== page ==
Why do some embrace religion and others reject it outright? For a long time, scientists have been trying to answer this question by probing the neural roots of religion. Until fairly recently, many thought the answer lay in a "God-spot"—a small region of the brain that has been linked to the mystical experiences associated with faith.
Thanks in large part to the growing sophistication of brain-scanning techniques, which let neuroscientists peer into the brain’s inner workings, that concept has largely been rendered moot; there is now widespread agreement that religious behaviors are modulated by well-defined neural pathways. Indeed, several studies have indicated that the feelings of joy, doubt, and self-reflection that are evoked by intense religious experiences can be correlated with specific patterns of brain activation. Earlier this year, a group of researchers led by the National Institute on Aging’s Dimitrios Kapogiannis identified several of the cognitive mechanisms and brain circuits that seem to be engaged during the processing of religious belief.
Their findings showed that, far from being an inscrutable phenomenon, religion could in fact be experimentally addressed and that its emergence may have been driven by changes in the neural capacity for language, logical reasoning, and other evolutionarily significant processes. In a follow-up study, the same group investigated whether the expression of religious beliefs could be tied to variability in the brain's architecture. Their results, which reveal that differences in regional cortical volumes correlate with key aspects of religiosity, were reported in PLoS ONE.
In their first study, Kapogiannis and his colleagues developed a three-dimensional psychological framework that incorporated their subjects' differing perceptions of God in order to explore the neuroanatomical underpinnings of religion. Using functional magnetic resonance imaging (fMRI), they were able to associate these religious beliefs with activity in areas of the brain associated with memory retrieval, imagery, emotion, and abstract semantics. For instance, a subject who claimed to feel God’s love experienced higher levels of activity within the right middle frontal gyrus, a region associated with positive emotions.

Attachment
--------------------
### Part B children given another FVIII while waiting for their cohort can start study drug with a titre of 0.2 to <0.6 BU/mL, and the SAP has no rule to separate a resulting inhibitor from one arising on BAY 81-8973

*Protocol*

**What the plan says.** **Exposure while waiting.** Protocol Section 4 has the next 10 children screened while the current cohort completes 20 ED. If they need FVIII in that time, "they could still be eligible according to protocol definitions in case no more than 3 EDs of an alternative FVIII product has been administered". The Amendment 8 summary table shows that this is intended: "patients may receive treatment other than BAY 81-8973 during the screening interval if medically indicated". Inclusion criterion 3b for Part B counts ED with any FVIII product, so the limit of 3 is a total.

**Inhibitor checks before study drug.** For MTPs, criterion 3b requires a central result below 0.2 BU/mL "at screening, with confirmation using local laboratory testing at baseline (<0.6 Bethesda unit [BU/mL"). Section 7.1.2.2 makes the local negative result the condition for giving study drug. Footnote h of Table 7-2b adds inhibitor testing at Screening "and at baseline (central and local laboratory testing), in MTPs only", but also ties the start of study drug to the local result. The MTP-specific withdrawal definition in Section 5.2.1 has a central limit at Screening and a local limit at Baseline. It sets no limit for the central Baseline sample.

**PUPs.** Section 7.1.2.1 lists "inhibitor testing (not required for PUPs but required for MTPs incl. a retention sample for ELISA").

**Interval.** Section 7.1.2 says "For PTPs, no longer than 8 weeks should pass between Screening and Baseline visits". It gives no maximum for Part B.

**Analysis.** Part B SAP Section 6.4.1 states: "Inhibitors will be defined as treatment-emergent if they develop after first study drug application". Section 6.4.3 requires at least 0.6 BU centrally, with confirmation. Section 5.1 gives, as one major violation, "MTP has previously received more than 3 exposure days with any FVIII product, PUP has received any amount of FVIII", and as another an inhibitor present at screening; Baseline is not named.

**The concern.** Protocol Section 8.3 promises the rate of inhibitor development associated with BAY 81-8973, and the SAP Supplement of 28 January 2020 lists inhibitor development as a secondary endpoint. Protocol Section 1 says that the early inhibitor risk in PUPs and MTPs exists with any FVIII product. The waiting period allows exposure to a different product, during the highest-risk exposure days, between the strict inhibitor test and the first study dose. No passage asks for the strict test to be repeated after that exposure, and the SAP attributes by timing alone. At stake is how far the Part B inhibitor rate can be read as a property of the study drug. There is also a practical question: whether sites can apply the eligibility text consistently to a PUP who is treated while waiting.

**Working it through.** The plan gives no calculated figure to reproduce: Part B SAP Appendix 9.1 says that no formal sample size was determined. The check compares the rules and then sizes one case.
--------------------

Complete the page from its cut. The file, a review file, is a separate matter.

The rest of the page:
For their new study, the authors had the same group of subjects complete a survey about their religious behaviors, their upbringing, and about particular aspects of their worldview. Whereas the intent of their first study was to illuminate the neural and cognitive activity associated with religious experiences, their objective here was to determine whether slight variations in gray matter volume correlated with different facets of their religiosity.
From the survey results they collected, they identified four components of religiosity: experiencing an intimate relationship with God and engagement in religious behavior; having a religious upbringing; doubting God’s existence; and experiencing fear of God’s anger. They then paired these findings with the results of structural MRI tests to see what relationships existed between brain volume and these components.
Confirming some of their earlier conclusions, the authors found that both religious belief and religious practice seem to be associated with networks in the brain involved with social cognitive processing. The robustness of the networks varied on an individual basis, reflecting each subject’s distinct religiosity, and seemed to fluctuate over time in response to changing stimuli. None of the networks they identified were found to be unique to religion.
The MRI results revealed that a stronger sense of intimacy with God correlated with an increase in the cortical volume of the right middle temporal gyrus (MTG). The MTG plays a key role in establishing and maintaining intimate relationships, such as the one between a mother and her child, so the authors reason that its evolution gave rise to the sense of intimacy with God that some devout individuals share.
At the other end, subjects with low MTG volumes displayed little interest in God or religion. (Schizophrenic patients, who often struggle to differentiate self from God and display aberrant religious behaviors, had the lowest volumes.)
They also found a pronounced negative correlation between the cortical volume of the left precuneus, an area involved in empathy and emotional response, and fear of God's anger. Those who felt a stronger connection with God, and thus were better able to relate God to their selves, had larger precuneus volumes and tended to be the most devout practitioners. Individuals with smaller volumes who did not form strong emotional bonds with God typically prayed out of a sense of fear, rather than out of a sense conviction or love.
Because the study only considered adults, the obvious next step would be to analyze younger age groups. Being correlational rather than causal, these findings don't really address the question of whether certain individuals were more predisposed to particular patterns of religiosity because of their brain development. The fact that no region of the brain corresponded with religiosity of upbringing rules out the contention that religious nurture alone contributes to neuroanatomical variability.
The sum total of their results suggests that religious belief may have arisen as a natural extension of evolutionary advances in social cognition and behavior. Over time, the changes in brain volume that enabled humans to show empathy towards others may have also made it possible for some to develop intimate personal relationships with a supernatural entity, thus laying the foundation for the emergence of religion.